As I recently mentioned on a panel at the American Banker Digital Currencies and the Blockchain conference, decentralized applications change the economics of hacking by eliminating the ability to compromise millions of accounts with one successful hack; instead, criminals will have to hack into every device owned by individuals in a network of potentially millions of people, meaning that the hacker has to work that much harder, most likely making the attack cost more than it’s worth. Combined with payment systems like bitcoin, which can enable microtransactions, do not require identity information to work, and are not subject to chargeback fraud, Blockstack could be used to build a new kind of network that is more secure and more resilient than the web 2.0 that came before it.

For all these reasons and more, Bitseed and okTurtles have both joined the Blockstack effort. At Bitseed, we believe our dedicated full node device is a natural fit for software like Blockstack, and we look forward to working with the community to spread Blockstack nodes far and wide. In the spirit of the Blockstack mission to collaborate on common infrastructure, Onename recently announced they are working with the okTurtles Foundation to merge their blockchain ID projects and help advance the state of the art of decentralized identity technology.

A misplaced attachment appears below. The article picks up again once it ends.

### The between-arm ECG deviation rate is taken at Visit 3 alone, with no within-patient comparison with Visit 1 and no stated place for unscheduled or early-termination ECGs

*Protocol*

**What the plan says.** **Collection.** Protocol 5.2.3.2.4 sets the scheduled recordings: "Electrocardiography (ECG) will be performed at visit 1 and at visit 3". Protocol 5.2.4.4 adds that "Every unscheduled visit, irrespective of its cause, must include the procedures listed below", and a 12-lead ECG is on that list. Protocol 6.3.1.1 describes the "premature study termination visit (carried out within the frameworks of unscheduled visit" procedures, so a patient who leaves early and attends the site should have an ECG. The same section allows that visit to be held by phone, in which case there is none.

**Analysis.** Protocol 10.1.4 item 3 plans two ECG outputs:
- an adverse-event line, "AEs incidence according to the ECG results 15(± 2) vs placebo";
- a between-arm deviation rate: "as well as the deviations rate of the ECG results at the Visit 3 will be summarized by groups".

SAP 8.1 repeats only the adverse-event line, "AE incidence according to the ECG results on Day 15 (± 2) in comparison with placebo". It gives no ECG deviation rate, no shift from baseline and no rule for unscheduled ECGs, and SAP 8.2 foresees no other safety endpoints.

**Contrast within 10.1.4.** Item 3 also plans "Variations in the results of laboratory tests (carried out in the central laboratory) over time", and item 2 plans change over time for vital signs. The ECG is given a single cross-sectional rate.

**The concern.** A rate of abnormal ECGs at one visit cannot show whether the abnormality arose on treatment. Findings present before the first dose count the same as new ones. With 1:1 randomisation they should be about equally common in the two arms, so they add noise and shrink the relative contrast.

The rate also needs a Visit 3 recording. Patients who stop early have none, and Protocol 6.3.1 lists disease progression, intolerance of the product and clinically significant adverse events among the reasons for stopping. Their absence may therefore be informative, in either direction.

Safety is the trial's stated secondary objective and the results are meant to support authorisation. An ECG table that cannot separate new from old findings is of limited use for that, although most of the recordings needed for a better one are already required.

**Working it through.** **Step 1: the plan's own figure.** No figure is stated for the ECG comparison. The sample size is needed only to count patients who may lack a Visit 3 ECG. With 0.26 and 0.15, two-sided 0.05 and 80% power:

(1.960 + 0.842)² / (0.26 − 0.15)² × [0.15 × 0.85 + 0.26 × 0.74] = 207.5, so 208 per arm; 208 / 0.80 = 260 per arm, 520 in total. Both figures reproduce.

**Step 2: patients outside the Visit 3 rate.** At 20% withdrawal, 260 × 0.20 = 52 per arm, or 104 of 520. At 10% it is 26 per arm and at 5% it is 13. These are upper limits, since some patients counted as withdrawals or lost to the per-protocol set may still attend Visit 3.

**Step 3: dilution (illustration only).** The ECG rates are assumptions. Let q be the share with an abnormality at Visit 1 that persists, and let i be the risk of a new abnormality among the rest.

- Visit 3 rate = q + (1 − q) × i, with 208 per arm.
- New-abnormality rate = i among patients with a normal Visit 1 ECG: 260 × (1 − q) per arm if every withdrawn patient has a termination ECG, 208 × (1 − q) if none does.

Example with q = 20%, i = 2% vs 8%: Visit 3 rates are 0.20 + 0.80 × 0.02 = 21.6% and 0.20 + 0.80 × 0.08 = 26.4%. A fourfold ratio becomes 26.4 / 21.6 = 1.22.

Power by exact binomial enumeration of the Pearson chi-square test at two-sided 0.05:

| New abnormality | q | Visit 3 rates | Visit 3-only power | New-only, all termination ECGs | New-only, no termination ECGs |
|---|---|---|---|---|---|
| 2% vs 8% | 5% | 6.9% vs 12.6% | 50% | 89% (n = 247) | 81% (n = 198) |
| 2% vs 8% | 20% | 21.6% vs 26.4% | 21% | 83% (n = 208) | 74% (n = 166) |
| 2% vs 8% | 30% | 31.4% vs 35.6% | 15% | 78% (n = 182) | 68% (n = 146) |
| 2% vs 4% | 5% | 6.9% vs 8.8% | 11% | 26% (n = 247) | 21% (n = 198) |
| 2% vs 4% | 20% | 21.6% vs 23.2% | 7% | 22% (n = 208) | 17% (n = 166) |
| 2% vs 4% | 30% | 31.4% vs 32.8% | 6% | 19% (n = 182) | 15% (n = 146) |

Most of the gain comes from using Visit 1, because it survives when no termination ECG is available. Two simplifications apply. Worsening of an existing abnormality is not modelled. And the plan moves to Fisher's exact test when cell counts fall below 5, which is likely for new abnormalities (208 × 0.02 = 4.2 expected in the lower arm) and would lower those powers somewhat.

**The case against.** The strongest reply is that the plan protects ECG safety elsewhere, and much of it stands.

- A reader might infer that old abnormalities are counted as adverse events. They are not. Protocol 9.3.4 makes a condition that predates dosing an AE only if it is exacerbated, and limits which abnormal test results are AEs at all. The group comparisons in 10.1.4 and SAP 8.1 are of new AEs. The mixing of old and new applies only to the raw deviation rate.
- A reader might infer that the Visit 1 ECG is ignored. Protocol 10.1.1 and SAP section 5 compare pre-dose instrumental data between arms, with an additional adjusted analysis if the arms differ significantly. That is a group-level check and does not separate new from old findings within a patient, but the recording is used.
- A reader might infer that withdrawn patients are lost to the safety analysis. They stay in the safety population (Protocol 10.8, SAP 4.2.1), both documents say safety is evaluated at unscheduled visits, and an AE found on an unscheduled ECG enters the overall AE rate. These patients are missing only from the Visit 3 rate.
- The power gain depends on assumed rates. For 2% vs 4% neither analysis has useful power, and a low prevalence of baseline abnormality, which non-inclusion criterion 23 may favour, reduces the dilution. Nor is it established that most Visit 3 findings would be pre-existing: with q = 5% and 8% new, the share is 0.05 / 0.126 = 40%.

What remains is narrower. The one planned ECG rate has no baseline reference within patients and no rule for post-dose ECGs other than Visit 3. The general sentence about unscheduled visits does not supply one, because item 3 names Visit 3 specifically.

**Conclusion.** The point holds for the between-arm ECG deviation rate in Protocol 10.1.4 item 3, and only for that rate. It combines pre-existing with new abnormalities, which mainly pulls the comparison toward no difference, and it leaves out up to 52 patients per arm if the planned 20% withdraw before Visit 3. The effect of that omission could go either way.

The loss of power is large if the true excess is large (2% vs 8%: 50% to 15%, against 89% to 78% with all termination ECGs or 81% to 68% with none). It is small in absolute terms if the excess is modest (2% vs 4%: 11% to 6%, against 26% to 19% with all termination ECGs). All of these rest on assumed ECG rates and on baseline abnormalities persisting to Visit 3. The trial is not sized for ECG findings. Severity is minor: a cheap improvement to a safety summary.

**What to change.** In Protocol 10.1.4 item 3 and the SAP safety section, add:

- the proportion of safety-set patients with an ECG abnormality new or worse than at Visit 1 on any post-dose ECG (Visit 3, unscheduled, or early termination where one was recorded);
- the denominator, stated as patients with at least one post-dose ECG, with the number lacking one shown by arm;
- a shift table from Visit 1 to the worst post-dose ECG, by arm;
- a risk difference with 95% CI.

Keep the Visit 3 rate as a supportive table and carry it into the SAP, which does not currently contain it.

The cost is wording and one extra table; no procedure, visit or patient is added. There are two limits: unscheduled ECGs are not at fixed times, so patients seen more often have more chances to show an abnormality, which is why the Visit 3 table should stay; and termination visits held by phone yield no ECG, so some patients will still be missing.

Bitseed and okTurtles will both be participating in the first Blockstack community event, Blockstack Summit 2015 at NYU in New York City on September 12th. This event will bring together over a hundred of the top developers working on decentralized applications and blockchain technology today. I’m helping to organize Blockstack Summit, and couldn’t be more proud and excited about the great lineup of presenters, panelists, and attendees who will be participating in this event.

Blockstack is effectively taking the late-night conversations I had with Harlan from dream to reality, with actual working code and a vibrant, enthusiastic community contributing to the effort. There are still some issues to iron out, particularly around the exact definition of the stack and the governance of this new community organization, all which we plan to discuss and work towards resolving at Blockstack Summit. I believe that if we work smart enough and agree on a shared vision, this community has the passion and talent to make something truly amazing and world-changing. If this sounds like something you want to be a part of, I invite you to join our community and come say hello at Blockstack Summit.


Email is probably the most popular decentralized messaging protocol. Add yourself to my email contacts if you would like to stay in touch!